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Volume 87 Issue 45 | p. 12 | News of The Week
Issue Date: November 9, 2009

OSHA Hits BP With Record Fine

Safety: $87 million penalty for violations, failure to comply with 2005 settlement
Department: Government & Policy
Keywords: OSHA, BP, chemical accident, CSB
The massive explosion in 2005 at BP’s Texas City, Texas, refinery was caused by inadequacies in the pressure-relief system, which OSHA charges 
still exist.
Credit: CSB
8745NOTW_osha
 
The massive explosion in 2005 at BP’s Texas City, Texas, refinery was caused by inadequacies in the pressure-relief system, which OSHA charges 
still exist.
Credit: CSB

The Occupational Safety & Health Administration has slapped BP with an $87.4 million fine for failing to comply with a four-year-old agreement to fix process-safety problems at its Texas City, Texas, refinery, as well as for more recent violations of OSHA laws. It is the largest fine in OSHA history.

OSHA says $56.7 million of the penalty is because of BP’s failure to meet terms of an agreement to correct hazards that led to a March 2005 explosion that killed 15 and injured 170 workers (C&EN, April 4, 2005, page 46). Within months of the accident, BP and OSHA entered into a settlement agreement, which expired in September.

The remaining $30.7 million of the fine is because of a string of recent safety-management violations identified by OSHA.

“When BP signed the OSHA settlement, it agreed to take comprehensive action to protect employees,” Secretary of Labor Hilda L. Solis said in a briefing. “Instead of living up to that commitment, BP has allowed hundreds of potential hazards to continue unabated.”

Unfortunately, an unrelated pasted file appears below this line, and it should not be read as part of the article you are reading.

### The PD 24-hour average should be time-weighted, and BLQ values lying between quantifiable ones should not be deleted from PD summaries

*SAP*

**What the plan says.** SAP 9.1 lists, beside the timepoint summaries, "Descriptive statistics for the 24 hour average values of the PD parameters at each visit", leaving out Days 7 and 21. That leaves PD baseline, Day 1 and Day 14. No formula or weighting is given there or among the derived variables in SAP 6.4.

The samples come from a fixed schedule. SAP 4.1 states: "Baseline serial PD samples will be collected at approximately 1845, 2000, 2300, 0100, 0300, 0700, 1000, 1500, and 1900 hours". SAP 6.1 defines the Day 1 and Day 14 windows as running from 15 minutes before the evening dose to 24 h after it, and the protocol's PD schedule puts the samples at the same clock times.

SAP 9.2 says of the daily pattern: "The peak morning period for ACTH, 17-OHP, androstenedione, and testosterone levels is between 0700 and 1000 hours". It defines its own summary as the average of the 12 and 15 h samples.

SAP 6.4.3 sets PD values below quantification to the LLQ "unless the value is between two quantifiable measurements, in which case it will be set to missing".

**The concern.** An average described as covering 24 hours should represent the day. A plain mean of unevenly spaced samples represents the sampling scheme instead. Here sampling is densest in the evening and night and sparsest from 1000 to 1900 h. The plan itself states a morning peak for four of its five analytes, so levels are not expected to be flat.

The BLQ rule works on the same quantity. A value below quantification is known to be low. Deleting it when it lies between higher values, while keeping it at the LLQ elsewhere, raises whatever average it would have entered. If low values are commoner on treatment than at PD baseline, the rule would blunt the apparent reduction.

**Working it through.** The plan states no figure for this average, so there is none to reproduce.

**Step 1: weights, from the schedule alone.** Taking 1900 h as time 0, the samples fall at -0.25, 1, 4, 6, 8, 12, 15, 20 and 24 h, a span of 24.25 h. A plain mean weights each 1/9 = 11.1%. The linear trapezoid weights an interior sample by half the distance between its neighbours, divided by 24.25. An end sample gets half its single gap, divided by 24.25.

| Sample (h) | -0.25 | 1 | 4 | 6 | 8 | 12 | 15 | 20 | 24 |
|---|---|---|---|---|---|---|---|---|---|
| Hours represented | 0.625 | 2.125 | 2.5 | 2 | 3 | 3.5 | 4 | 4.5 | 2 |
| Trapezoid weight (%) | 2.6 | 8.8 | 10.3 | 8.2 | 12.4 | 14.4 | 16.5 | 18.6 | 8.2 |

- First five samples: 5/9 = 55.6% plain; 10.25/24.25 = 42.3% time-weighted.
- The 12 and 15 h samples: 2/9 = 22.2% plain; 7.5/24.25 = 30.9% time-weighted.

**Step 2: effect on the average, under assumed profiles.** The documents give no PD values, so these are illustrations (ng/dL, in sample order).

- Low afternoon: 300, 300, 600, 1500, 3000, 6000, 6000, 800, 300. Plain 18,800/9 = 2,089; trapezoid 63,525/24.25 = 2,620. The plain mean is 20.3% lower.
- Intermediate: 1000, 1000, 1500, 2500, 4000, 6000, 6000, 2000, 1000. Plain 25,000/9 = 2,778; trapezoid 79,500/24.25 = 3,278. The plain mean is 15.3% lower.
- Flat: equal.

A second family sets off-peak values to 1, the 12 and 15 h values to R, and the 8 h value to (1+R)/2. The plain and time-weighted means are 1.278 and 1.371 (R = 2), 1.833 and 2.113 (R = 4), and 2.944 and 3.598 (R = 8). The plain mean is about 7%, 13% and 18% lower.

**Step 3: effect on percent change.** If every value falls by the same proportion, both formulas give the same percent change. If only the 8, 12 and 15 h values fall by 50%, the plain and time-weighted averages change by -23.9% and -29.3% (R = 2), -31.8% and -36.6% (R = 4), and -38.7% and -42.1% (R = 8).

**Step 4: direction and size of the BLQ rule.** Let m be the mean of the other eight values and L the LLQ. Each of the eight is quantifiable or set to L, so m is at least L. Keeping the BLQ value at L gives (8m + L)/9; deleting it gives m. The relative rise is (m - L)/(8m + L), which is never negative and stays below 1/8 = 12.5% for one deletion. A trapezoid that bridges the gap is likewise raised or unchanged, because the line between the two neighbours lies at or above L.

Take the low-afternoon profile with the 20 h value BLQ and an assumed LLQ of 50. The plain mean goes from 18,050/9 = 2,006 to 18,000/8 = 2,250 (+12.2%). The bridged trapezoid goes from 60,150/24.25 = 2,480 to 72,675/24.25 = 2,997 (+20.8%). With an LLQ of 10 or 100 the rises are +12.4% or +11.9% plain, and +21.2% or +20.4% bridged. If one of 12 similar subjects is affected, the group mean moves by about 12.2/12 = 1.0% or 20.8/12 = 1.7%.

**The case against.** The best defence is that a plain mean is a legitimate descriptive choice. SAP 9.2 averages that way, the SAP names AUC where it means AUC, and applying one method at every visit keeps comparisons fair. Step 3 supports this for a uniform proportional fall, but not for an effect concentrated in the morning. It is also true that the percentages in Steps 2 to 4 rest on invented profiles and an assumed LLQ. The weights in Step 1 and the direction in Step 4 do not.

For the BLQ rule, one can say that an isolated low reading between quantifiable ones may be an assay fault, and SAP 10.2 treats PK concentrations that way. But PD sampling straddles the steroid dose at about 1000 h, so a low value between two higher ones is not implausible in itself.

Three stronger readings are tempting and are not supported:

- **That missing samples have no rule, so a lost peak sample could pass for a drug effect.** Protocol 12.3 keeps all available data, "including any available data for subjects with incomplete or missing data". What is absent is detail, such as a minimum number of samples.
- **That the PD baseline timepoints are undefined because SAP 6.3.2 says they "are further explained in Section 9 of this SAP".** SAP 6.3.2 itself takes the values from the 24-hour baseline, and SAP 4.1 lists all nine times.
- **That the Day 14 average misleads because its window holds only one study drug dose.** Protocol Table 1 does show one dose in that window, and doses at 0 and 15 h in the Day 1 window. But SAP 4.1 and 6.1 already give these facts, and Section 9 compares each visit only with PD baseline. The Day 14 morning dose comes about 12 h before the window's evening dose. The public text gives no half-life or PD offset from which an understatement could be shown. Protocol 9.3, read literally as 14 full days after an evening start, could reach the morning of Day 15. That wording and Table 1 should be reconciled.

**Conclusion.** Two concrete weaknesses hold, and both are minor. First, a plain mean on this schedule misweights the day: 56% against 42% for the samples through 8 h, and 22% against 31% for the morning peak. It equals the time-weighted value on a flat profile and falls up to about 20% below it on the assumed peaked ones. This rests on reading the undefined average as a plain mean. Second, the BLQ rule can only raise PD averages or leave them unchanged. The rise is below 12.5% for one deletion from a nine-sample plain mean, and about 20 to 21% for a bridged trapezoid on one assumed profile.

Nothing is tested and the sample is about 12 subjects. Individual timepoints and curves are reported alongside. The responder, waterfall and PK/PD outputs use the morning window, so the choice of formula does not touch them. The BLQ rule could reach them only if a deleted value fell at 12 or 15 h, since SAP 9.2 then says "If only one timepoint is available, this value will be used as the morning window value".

BP protests the citations and is seeking a review by the Occupational Health & Safety Review Commission, a body independent of OSHA.

“We continue to believe we are in full compliance with the settlement agreement, and we look forward to demonstrating that before the review commission,” Texas City Refinery Manager Keith Casey said in a statement. BP’s process-safety performance, he added, has been among the “most strenuous and comprehensive that the refining industry has ever seen.”

However, OSHA says that since the 2005 accident, there have been several accidents and four fatalities at the BP plant. One of these accidents is under investigation by the Chemical Safety & Hazard Investigation Board (CSB).

CSB Chairman John S. Bresland points to a “disturbing frequency” of U.S. refinery accidents. The board is currently investigating seven separate refinery accidents.

Bresland urges BP to adopt recommendations springing from CSB’s two-year investigation of the 2005 accident, including appointing a refinery process-safety expert to BP’s corporate board.

 
Chemical & Engineering News
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